According to CVC, professionals empanelled by banks and insurance companies like advocates, engineers or valuers, chartered accountants and surveyors are sometimes involved in unfair practices including false or distorted reports which lead to distressed assets of the banks or unfair claims settled in insurance companies
New Delhi: The Finance Ministry has asked state-owned banks and insurance companies to take up the issue of misconduct by professionals like advocates and chartered accountants with their regulating bodies like Institute of Chartered Accountants of India (ICAI) or Bar Council of India (BCI), reports PTI.
The ministry has issued the directive to heads of public sector banks, financial institutes and insurance companies on an observation made by Central Vigilance Commission (CVC) which had said sometimes professionals present misleading reports which lead to distress assets and misleading claims.
"Banks and insurance companies should approach the professional bodies with complaints of professional misconduct ...for suitable action," the ministry said.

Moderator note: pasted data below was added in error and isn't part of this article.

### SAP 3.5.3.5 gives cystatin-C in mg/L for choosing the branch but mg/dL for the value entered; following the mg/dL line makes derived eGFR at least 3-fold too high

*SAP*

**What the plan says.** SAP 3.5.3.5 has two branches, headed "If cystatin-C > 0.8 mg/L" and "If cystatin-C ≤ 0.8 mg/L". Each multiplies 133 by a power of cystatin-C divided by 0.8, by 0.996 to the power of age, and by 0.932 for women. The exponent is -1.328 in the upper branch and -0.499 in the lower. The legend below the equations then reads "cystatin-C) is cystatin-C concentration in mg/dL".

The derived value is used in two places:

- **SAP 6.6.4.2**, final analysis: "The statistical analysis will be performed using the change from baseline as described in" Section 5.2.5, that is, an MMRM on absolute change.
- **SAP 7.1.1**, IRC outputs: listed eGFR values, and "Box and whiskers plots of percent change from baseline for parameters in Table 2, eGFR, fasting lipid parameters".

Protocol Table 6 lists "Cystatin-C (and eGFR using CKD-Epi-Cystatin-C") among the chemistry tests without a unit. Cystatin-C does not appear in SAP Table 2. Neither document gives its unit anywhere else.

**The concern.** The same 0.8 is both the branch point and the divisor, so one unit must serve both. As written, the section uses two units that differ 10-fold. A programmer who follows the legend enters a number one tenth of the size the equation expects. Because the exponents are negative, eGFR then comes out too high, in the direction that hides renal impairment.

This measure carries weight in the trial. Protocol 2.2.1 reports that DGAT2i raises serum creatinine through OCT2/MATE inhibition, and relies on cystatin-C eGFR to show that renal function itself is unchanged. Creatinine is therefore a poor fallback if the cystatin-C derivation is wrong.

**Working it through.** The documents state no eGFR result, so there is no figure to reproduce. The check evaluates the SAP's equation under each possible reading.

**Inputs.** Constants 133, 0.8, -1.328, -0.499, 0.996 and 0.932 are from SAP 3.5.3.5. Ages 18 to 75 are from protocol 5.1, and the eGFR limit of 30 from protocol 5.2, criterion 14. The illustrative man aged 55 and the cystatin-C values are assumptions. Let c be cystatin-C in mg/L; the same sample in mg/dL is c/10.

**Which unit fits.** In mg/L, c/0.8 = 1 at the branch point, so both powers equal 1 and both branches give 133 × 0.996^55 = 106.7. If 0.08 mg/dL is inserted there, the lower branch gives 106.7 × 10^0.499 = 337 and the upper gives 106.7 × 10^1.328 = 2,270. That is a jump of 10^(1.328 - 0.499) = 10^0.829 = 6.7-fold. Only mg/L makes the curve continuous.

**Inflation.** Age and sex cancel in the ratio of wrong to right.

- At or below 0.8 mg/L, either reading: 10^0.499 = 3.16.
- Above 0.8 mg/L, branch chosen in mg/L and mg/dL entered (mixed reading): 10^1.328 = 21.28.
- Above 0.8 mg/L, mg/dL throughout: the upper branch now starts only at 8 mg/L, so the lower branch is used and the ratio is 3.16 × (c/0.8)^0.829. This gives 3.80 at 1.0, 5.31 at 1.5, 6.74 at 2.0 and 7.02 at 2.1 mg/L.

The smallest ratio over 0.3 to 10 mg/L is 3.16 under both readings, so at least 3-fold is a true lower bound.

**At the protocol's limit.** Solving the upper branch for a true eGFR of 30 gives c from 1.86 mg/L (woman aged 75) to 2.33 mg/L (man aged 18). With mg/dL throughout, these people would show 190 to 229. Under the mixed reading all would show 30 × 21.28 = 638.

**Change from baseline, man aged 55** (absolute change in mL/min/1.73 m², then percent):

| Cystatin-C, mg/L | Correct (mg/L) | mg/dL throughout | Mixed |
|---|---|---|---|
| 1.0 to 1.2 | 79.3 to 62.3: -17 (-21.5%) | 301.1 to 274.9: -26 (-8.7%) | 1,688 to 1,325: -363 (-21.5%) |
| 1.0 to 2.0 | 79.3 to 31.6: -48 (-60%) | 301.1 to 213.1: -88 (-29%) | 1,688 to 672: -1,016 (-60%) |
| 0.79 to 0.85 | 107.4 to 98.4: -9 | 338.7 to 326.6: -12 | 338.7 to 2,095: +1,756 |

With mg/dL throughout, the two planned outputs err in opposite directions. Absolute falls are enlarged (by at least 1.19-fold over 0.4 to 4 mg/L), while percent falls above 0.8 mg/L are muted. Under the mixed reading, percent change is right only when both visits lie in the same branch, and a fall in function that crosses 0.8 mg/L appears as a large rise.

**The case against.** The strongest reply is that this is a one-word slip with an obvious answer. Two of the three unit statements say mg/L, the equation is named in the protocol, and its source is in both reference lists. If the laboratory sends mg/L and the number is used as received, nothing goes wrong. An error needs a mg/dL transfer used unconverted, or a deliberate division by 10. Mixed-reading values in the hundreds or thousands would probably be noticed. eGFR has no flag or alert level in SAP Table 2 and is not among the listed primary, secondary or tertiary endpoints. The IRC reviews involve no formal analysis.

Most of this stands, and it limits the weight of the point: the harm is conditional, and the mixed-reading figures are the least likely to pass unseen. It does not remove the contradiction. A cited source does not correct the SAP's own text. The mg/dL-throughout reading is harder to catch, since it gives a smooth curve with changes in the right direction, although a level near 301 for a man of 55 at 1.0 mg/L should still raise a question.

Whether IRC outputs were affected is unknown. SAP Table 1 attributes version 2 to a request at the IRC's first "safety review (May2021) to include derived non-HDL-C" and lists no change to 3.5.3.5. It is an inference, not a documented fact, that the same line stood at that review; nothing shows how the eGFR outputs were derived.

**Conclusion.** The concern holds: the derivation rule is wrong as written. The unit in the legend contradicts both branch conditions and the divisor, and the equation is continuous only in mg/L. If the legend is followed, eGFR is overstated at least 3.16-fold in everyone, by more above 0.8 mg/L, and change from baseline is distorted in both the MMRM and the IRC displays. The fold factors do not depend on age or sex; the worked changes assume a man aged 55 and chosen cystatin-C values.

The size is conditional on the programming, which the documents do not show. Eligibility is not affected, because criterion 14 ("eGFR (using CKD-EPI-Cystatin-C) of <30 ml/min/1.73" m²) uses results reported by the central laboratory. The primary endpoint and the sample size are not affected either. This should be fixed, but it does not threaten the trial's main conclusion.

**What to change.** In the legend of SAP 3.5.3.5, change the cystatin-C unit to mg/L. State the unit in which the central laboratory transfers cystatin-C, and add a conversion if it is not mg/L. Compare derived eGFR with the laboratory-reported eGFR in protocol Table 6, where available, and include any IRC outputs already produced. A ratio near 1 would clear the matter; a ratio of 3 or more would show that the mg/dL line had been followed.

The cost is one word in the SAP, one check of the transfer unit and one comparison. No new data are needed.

The professional bodies mentioned in the communication include, Bar Council of India, ICAI, Institute of Cost and Works Accountants (ICWA) and Institute of Engineers.
The CVC had observed that "it has come to light that the professionals empanelled by banks\insurance companies viz advocates, engineers\valuers, chartered accountants, surveyors etc., are sometimes involved in unfair practices including false\distorted reports which ultimately lead to distressed assets of the banks or unfair claims settled in insurance companies".
While fixing up accountability, the maximum that the banks can do is to de-panel such professionals to future assignments.
"Since, decisions taken based on such reports result in huge losses to the organisations, mere de-panelment does not serve as deterrence to such unscrupulous professions," the Commission had observed.
The Ministry has asked the public sector banks (PSBs), financial institutions (FIs) and insurance companies to insert an "enabling clause" in the tenure of appointment or engagement of professionals.
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